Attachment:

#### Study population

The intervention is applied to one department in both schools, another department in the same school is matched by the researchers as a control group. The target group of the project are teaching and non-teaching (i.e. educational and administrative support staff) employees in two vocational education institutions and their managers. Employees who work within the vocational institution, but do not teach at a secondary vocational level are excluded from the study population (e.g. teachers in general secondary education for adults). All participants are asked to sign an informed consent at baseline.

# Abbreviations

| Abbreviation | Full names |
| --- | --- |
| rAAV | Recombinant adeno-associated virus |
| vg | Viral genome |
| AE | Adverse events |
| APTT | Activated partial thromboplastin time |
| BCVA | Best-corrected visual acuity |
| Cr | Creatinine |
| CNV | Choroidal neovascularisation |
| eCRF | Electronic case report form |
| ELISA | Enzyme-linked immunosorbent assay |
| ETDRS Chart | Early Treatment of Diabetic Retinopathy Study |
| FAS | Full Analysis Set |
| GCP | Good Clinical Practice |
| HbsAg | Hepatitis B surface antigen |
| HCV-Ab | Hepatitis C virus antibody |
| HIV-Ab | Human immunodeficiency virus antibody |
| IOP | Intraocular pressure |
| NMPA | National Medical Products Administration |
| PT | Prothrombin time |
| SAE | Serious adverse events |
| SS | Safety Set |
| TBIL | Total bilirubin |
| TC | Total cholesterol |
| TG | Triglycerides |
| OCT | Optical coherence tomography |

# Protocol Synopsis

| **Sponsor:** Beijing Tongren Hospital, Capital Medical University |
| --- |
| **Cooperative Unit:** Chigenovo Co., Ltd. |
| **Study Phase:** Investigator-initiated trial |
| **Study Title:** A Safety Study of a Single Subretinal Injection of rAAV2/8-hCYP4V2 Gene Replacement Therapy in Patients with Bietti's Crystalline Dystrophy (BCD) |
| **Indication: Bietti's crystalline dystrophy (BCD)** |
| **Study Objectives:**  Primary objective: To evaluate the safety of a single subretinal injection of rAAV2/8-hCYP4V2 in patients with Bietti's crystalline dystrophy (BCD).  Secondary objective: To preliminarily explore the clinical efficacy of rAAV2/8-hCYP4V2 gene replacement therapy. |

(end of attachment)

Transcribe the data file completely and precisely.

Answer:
#### Study population

The intervention is applied to one department in both schools, another department in the same school is matched by the researchers as a control group. The target group of the project are teaching and non-teaching (i.e. educational and administrative support staff) employees in two vocational education institutions and their managers. Employees who work within the vocational institution, but do not teach at a secondary vocational level are excluded from the study population (e.g. teachers in general secondary education for adults). All participants are asked to sign an informed consent at baseline.

# Abbreviations

| Abbreviation | Full names |
| --- | --- |
| rAAV | Recombinant adeno-associated virus |
| vg | Viral genome |
| AE | Adverse events |
| APTT | Activated partial thromboplastin time |
| BCVA | Best-corrected visual acuity |
| Cr | Creatinine |
| CNV | Choroidal neovascularisation |
| eCRF | Electronic case report form |
| ELISA | Enzyme-linked immunosorbent assay |
| ETDRS Chart | Early Treatment of Diabetic Retinopathy Study |
| FAS | Full Analysis Set |
| GCP | Good Clinical Practice |
| HbsAg | Hepatitis B surface antigen |
| HCV-Ab | Hepatitis C virus antibody |
| HIV-Ab | Human immunodeficiency virus antibody |
| IOP | Intraocular pressure |
| NMPA | National Medical Products Administration |
| PT | Prothrombin time |
| SAE | Serious adverse events |
| SS | Safety Set |
| TBIL | Total bilirubin |
| TC | Total cholesterol |
| TG | Triglycerides |
| OCT | Optical coherence tomography |

# Protocol Synopsis

| **Sponsor:** Beijing Tongren Hospital, Capital Medical University |
| --- |
| **Cooperative Unit:** Chigenovo Co., Ltd. |
| **Study Phase:** Investigator-initiated trial |
| **Study Title:** A Safety Study of a Single Subretinal Injection of rAAV2/8-hCYP4V2 Gene Replacement Therapy in Patients with Bietti's Crystalline Dystrophy (BCD) |
| **Indication: Bietti's crystalline dystrophy (BCD)** |
| **Study Objectives:**  Primary objective: To evaluate the safety of a single subretinal injection of rAAV2/8-hCYP4V2 in patients with Bietti's crystalline dystrophy (BCD).  Secondary objective: To preliminarily explore the clinical efficacy of rAAV2/8-hCYP4V2 gene replacement therapy. |